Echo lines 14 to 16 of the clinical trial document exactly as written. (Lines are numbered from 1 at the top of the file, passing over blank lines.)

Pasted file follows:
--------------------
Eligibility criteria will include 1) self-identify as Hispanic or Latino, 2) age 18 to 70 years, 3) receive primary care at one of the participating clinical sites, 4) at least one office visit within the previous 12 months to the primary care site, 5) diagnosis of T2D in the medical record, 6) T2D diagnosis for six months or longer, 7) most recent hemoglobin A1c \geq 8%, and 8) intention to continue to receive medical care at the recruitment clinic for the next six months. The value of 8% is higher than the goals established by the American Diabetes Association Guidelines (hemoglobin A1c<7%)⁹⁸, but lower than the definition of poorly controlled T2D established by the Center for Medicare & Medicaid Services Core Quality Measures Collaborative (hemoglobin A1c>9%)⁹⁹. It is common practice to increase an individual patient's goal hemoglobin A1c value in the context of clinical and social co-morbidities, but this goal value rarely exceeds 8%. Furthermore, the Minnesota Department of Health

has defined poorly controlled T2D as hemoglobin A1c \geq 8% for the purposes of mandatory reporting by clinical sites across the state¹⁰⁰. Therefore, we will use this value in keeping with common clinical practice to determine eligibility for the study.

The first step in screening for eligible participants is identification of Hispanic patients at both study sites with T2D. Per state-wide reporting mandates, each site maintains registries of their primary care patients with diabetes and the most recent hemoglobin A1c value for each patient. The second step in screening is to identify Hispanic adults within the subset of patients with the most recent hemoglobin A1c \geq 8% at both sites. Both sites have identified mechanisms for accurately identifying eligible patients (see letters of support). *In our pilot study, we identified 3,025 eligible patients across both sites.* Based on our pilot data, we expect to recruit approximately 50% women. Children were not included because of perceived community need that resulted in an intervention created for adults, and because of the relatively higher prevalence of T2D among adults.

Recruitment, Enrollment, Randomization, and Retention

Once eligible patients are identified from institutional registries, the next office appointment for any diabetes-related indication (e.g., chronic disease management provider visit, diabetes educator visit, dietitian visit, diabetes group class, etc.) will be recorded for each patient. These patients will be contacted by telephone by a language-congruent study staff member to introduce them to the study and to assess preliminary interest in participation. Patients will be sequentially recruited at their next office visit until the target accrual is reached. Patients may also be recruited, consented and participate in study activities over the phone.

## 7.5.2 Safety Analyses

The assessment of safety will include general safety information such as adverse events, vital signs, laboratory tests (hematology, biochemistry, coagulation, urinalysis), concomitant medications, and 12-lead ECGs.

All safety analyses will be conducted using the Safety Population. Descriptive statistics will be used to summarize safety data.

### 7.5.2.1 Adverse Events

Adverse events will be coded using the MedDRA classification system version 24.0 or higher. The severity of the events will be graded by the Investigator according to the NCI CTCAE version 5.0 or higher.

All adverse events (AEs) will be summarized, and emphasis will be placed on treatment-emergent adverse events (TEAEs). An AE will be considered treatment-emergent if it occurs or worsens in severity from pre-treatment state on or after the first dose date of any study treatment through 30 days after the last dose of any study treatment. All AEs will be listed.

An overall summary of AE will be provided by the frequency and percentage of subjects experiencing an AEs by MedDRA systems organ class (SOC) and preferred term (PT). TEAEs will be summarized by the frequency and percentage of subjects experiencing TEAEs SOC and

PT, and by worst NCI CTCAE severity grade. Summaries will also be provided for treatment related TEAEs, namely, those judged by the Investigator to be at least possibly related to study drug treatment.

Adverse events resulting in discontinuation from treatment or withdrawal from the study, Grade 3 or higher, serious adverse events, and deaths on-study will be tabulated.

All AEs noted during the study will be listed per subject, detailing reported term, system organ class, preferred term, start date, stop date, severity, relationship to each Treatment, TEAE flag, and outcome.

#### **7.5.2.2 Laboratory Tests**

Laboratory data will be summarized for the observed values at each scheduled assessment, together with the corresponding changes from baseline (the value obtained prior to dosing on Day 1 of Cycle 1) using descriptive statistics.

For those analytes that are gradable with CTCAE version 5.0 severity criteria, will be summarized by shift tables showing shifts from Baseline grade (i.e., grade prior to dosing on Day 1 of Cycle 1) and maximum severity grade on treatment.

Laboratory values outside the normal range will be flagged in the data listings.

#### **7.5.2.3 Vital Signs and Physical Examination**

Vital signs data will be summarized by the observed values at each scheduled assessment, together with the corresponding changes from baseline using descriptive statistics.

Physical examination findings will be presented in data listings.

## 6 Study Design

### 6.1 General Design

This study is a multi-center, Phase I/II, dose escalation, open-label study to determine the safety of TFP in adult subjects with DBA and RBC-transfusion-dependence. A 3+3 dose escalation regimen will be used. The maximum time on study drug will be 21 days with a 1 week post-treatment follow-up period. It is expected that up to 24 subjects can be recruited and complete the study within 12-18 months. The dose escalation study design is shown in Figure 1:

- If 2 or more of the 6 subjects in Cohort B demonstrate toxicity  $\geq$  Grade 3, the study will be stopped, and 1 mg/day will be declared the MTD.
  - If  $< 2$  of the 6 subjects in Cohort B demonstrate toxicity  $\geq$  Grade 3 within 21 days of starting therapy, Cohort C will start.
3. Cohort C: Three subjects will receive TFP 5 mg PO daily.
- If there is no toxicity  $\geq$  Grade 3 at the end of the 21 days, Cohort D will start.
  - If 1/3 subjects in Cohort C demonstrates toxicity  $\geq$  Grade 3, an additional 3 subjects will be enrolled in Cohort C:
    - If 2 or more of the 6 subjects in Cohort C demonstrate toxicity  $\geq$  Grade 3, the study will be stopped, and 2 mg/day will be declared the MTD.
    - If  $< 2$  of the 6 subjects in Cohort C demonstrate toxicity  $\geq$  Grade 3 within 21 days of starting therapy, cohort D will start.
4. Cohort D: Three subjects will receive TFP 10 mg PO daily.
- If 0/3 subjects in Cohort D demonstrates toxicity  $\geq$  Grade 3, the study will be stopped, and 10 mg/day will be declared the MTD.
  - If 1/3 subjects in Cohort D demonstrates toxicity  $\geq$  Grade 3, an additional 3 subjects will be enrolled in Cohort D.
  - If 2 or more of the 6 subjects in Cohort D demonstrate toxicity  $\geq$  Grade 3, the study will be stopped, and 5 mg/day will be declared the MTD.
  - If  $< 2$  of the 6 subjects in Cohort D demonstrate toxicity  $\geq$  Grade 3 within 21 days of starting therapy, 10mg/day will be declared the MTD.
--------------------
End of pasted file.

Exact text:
Adverse events resulting in discontinuation from treatment or withdrawal from the study, Grade 3 or higher, serious adverse events, and deaths on-study will be tabulated.

All AEs noted during the study will be listed per subject, detailing reported term, system organ class, preferred term, start date, stop date, severity, relationship to each Treatment, TEAE flag, and outcome.

#### **7.5.2.2 Laboratory Tests**